If you want to avoid mansplaining, you have to start from the premise that a woman—whoever it is, a rando, someone you know, whoever—understands the basics of the sport taking place in front of her, whether live or on TV. She may not be an expert, but then again, she might be. You probably don’t know for sure (and if you do know, like McGuire did with Coyne, you’re a fucking moron), so operate from a place of respect. Sports permeate our culture and more girls than ever are playing, so it lowers your chances of making an ass of yourself if you assume knowledge, not ignorance, in your female friends, relative, colleagues, and fellow bar patrons.

3. Would you say that to a guy? And that brings us to the other side of that gender stereotype situation I described. It’s true: a lot of women don’t follow sports. No one is more painfully aware of this than me because honestly, I’ve only had a handful of female friends who enjoy watching major sports. A lot of that is thanks to a lack of interest, a lot stems from those same attitudes and behaviors hard-wired when we were kids. They reinforce each other.

So I get it, maybe a woman in your life really doesn’t understand why a third down is nerve-wracking, or why one hockey team has fewer guys on the ice for a time. When that happens and you go to open your mouth, ask yourself: Would I say this to a guy? Would Pierre have ever told Mike Milbury which benches the Lighting and Penguins were on? No. If your “explanation” to a woman is not the same as what you’d say to a dude who isn’t familiar with the sport at hand, you’re mansplaining. Full stop.

And that’s the thing—when #notallmen dudes get all up in arms and when Twitter backlashers get all self-righteous, they’re overlooking the key thing feminists want: to be treated equally The actual definition of feminism is the belief that men and women are equal. All other connotations are the result of misogynists creating false interpretations to justify their actions and attitudes. Yes, it is. (Come at me, I stand by this.)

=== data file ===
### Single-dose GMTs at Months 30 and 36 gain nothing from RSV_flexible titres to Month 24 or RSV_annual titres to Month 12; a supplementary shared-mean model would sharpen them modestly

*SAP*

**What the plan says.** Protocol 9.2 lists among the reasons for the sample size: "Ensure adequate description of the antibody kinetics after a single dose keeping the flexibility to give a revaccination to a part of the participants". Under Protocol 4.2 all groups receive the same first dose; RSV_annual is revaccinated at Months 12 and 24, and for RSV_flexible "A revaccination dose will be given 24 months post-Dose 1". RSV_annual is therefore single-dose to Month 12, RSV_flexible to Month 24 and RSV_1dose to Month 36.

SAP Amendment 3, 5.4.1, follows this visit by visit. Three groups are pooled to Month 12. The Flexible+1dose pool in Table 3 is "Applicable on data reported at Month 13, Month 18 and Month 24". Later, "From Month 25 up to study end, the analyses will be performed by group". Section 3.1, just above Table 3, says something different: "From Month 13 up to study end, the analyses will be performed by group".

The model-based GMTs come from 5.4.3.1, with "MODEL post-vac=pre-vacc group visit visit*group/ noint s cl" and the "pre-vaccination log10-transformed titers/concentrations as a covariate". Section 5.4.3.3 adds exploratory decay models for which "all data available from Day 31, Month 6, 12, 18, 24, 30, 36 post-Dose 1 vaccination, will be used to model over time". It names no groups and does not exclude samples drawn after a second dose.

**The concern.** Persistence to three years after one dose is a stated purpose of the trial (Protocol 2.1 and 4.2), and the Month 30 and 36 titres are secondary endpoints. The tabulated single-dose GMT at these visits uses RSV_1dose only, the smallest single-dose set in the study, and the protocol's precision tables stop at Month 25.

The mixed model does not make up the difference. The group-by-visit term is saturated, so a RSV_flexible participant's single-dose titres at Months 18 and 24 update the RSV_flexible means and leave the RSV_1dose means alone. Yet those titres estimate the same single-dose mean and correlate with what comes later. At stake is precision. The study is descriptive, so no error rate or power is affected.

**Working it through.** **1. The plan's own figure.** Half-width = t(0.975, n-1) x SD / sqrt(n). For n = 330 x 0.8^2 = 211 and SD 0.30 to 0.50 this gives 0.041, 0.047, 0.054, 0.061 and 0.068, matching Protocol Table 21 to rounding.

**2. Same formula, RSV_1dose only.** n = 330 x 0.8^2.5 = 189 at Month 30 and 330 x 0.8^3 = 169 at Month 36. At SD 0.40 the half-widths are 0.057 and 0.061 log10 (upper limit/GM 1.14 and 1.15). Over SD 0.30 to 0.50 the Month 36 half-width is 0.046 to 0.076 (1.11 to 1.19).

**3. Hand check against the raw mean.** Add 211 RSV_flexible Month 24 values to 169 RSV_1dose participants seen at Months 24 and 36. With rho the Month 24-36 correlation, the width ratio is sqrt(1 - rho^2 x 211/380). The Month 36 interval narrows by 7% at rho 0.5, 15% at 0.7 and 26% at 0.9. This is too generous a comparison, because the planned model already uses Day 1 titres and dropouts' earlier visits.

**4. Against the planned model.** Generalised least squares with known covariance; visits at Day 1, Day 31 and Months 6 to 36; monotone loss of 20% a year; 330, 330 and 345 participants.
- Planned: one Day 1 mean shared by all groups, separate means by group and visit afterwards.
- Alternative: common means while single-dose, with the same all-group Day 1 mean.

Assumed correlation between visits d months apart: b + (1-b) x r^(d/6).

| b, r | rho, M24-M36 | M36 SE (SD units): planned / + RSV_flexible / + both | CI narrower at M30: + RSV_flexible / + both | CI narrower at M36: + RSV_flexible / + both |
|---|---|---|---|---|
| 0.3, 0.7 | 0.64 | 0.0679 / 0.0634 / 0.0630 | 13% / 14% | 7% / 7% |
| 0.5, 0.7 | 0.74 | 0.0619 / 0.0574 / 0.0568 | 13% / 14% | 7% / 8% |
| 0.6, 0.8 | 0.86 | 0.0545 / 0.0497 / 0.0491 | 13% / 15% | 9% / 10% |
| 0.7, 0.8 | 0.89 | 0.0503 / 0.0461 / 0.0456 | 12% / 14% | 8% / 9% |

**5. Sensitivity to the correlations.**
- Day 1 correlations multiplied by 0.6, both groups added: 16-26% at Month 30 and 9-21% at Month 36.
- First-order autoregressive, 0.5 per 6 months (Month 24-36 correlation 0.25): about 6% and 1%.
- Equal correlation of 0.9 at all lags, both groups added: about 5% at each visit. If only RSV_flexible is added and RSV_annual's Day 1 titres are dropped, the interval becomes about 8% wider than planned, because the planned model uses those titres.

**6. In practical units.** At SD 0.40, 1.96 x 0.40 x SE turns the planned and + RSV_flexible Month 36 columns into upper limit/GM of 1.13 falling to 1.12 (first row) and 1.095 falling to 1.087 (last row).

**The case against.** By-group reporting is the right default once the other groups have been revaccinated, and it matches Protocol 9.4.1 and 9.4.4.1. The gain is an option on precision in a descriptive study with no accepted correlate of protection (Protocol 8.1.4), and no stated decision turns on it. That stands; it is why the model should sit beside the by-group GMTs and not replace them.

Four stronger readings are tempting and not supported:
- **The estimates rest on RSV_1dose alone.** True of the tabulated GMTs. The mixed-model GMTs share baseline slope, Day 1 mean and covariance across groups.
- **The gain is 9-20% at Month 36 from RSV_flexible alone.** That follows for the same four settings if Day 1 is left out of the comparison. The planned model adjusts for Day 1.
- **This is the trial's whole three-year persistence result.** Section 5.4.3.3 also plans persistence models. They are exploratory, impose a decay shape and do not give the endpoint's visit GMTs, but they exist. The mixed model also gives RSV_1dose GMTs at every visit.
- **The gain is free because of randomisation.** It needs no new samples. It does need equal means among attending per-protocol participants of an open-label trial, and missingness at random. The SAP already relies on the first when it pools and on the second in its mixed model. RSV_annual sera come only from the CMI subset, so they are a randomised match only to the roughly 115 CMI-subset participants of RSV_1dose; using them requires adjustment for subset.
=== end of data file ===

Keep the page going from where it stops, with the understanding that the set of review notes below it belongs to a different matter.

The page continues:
So if you speak to a woman about sports the same way you’d speak to a guy about it, you won’t be mansplaining. You won’t be speaking with the inherent condescension of a response tailored for an audience you assume is unfamiliar (well, maybe you will be if you’re a condescending jerk to start with). Instead, you’ll be providing information like a normal human being. If you get technical and your female listener doesn’t understand, she’ll do the same thing a guy will: ask a follow-up question. And then what you have is a conversation, maybe even an opening of a common area of interest. But if you dumb down an answer (or an unsolicited statement) simply because you’re talking to a woman, you automatically sound foolish.

Because here’s the kicker—you probably aren’t that much of an expert, either. I’ve had guys plead for me to “make her understand football” in reference to their wife or girlfriend. (I field this question a lot but we’ll keep this example to football, far and away the biggest source of these requests.) My response is: explain to her the system of downs. When she understands the system of downs, the game makes sense, and she’ll understand what’s going on, why it’s exciting, all of it. I’ve given this advice more times than I can count. And without fail, the male friend or acquaintance gets a blank look, mumbles something, and walks away. Every. Single. Time. Know why? Because they don’t understand the system of downs. Or at the very least, they have no idea how to describe it.

So dumbing down strategy or play calling for a woman may seem easy, but would you phrase it that way to another man? No, because it would be obvious to him that you’re bullshitting and didn’t know what you were talking about. Guess what? It’s obvious to women too.

Like so much else between us all, when it comes to talking sports, be yourself. Don’t change what you would say based on the audience. Answer honestly about what you know, and be truthful about what you don’t know. Start from a place of trust, and believe this person may know more than you expected, despite having a vagina. Because we’re gonna figure you out either way.